1. Most of the high crosses (maybe all) still existing today were erected by Christians. It's been said the symbol of the cross with a circle joining its arms, predates St. Patrick and Christianity, but none of the crosses still standing today are that old. But they are old. Muiredach's Cross at Monasterboice in County Louth was built in the 10th century. The Ardboe Cross in County Tyrone is about the same age, but perhaps even a bit older. Most of the high crosses can be associated with monasteries that used to stand on those sites.

2. The ancient high crosses were not grave markers. They were probably boundary markers, and might have marked the boundaries of monasteries. That's likely why they were so tall--so they could be seen from a long way off. In more recent times Celtic crosses have been used as grave markers. Here is one in NYC.

3. The crosses were carved from sandstone or granite. The high cross at Clonmacnoise was carved from a single slab of sandstone.

4. The crosses, especially those with biblical scenes, might have colorfully painted. They were stone versions of illuminated manuscripts.

5. The crosses with biblical scenes were probably used as teaching tools for folks who could not read or had no access to scripture, which was everyone not residing in a monastery or somehow connected with a church or a king.

South Cross
Celtic By Design posted an informative article on Celtic crosses that you should check out.

Nov 12, 2011

A Novel With a Celtic Heart

Review: There You'll Find Me by Jenny B. Jones

It's not often a book review finds its way onto this blog. It has to have an Irish and/or Celtic connection, and of course it has to inspire me. If you look back in this blog's archives, you might think I don't read much. You'd be wrong. I read a lot. I just don't find many books to review here.

So I was delighted to find that my friend, Jenny Jones, had written a novel set in Ireland. Jenny is a wonderful novelist who has written several contemporary romances/woman fiction, and YA. She's won several awards. I've enjoyed her books, but this one is the one that touched my heart. I'll tell you why.

It's a book about a young girl named Finley Sinclair who goes to Ireland to live with a host family and attend school while she prepares an original composition on her violin for an audition she hopes will get her into a music conservatory in New York. On the plane to Ireland she meets a handsome movie star, a teenage heartthrob named Beckett Rush. Finley doesn't want anything to do with him, however. She's still hurting over the death of her brother two years ago, and she hopes that retracing his steps when he visited Ireland (by way of his journal) will help her heal and inspire her to finish her piece for the audition, which she just can't seem to find the ending to.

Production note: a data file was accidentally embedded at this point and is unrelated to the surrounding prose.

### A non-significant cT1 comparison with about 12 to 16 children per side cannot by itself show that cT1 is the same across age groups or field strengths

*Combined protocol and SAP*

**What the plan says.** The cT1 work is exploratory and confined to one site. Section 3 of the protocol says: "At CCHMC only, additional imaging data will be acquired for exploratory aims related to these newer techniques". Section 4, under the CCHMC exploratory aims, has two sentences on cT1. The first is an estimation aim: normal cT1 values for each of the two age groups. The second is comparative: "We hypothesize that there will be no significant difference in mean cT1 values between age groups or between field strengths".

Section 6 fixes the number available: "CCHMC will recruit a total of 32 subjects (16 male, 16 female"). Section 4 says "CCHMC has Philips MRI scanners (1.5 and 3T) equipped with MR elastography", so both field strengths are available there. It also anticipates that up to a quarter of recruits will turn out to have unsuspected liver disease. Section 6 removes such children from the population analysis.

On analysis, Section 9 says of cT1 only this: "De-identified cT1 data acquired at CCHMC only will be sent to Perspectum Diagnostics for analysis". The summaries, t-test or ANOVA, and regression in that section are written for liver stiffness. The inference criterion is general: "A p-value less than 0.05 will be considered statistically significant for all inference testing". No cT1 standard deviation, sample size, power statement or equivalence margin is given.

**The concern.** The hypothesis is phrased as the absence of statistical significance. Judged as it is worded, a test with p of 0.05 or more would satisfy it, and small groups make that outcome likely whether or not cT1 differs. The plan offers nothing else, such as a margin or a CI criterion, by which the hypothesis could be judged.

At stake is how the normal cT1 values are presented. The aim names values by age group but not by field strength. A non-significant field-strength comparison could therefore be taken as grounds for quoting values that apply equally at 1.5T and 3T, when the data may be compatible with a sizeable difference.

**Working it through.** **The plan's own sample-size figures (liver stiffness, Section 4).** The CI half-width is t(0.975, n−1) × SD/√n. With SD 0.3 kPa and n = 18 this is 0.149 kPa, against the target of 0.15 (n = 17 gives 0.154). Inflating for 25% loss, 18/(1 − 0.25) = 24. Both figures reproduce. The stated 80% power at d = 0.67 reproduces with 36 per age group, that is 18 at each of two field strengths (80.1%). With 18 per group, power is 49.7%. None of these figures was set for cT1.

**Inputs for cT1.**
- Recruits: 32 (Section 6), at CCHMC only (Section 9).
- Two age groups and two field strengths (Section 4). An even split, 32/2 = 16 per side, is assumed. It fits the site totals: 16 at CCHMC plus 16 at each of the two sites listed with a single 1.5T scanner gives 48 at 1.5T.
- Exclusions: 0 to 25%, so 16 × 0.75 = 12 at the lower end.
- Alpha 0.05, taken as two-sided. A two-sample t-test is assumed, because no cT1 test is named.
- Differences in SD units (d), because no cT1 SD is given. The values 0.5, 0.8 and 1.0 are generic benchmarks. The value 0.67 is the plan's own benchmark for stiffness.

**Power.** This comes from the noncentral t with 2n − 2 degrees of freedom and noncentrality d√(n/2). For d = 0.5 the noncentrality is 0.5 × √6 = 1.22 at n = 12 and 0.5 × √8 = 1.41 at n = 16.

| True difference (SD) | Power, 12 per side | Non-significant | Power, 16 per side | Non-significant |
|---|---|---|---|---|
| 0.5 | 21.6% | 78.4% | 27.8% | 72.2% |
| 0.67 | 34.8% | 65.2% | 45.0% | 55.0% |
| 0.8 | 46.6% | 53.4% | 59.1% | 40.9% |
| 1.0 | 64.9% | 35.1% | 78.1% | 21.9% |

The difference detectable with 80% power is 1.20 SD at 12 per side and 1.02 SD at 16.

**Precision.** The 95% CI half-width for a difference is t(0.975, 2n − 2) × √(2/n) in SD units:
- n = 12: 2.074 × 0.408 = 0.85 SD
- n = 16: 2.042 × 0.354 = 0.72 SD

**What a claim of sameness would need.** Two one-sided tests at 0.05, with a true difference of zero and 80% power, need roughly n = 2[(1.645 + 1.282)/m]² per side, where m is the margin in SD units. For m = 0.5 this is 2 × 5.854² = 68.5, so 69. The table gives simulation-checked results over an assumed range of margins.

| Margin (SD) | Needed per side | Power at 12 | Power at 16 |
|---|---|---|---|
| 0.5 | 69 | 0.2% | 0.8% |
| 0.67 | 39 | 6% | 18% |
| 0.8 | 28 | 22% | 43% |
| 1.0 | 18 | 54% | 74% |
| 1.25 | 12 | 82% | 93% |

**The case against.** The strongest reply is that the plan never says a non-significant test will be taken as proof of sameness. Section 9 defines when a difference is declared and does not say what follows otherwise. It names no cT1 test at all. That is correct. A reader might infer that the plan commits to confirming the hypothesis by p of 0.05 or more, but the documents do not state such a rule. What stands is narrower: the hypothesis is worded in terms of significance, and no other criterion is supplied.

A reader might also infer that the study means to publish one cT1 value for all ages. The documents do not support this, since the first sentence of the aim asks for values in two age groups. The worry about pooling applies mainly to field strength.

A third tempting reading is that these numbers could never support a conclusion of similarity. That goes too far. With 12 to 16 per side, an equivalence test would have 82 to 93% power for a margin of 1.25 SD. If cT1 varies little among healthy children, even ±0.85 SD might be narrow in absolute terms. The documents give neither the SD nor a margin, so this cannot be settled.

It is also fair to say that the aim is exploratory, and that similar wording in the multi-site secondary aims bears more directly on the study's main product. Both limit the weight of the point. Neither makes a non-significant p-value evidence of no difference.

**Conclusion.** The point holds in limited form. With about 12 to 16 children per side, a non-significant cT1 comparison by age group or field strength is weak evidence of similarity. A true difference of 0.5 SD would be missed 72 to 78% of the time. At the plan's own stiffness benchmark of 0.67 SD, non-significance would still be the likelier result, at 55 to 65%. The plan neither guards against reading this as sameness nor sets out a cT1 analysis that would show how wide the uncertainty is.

The book visits themes of high school bullying, eating disorders, and family disfunction (including her own unwillingness to communicate with her family back home, Beckett's domination by his father, and the broken relationship of a dying nursing home resident Finley is assigned to as a school project.) As Finley goes to the places her brother visited, the wonder of the Creator comes alive--as you will understand if you've ever been to Ireland. But Finley doesn't think God hears her prayers. Why try?

There is one place in Finley's brother's journal that Finley, and Beckett her guide, have trouble finding. All they have is a photograph of a Celtic cross, and how many of those are there in that country? How she finds what she is looking for, and how she's healed is something you'll want to find out for yourself. But the ancient landscape and the history of faith on that island have something to do with it.

You'll find my name, along with other writer friends, mentioned in the acknowledgments for helping pray Jenny through the writing of this book. She admits that this book "kicked my tail." I don't think she'd want to revisit the difficult time she had in writing this, but that's probably why the book feels so authentic. Finley struggled to find her way to the end of the song for her brother. She planned to take this journey alone in a foreign land. That didn't happen. Many others went with her. What she found was worth the journey.

Nov 8, 2011

Five Thoughts For You From Celtic Wisdom

"The first book of Scripture all monks learned--and, it logically follows, the first that all Irish Christians learned--was the book of Psalms. Memorizing the Psalter was their primary task, and every moment spent cooking, praying, walking, building, or engaging in any routine task involved the verse being spoken, often in song or chant." p. 65

"A country's knowledge is in its language, mythology, and mountains."--Old Irish saying, p. 65

[Speaking of The Book of Kells] "The illustrations themselves show influences from various regions in the world, indicating that the monks either travelled or interacted with traders." p. 69

"Brigid was born to Dubthach, a man of some wealth who owned a dairy, and his slave girl, Broicsech. Dubthach's wife was none too happy and urged him to send the pregnant thrall far way. He sold her to a druid but did not sell the unborn child. Shrewd as he was, he listened to advisors and would not part with two slaves for the price of one. When the child was old enough, she returned to Dubthach's household." p. 25-26
(Read my fictionalized version of Brigid's story in Brigid of Ireland.)

"For it is not by path of feet, nor by motion of body, that one draws nigh to God, but it is through practice of good customs and virtues." FROM THE LIFE OF ST COLUMBA (LEABHAR BREAC) p. 45

You can purchase Celtic Wisdom, Treasures from Ireland at Amazon and anywhere you purchase books.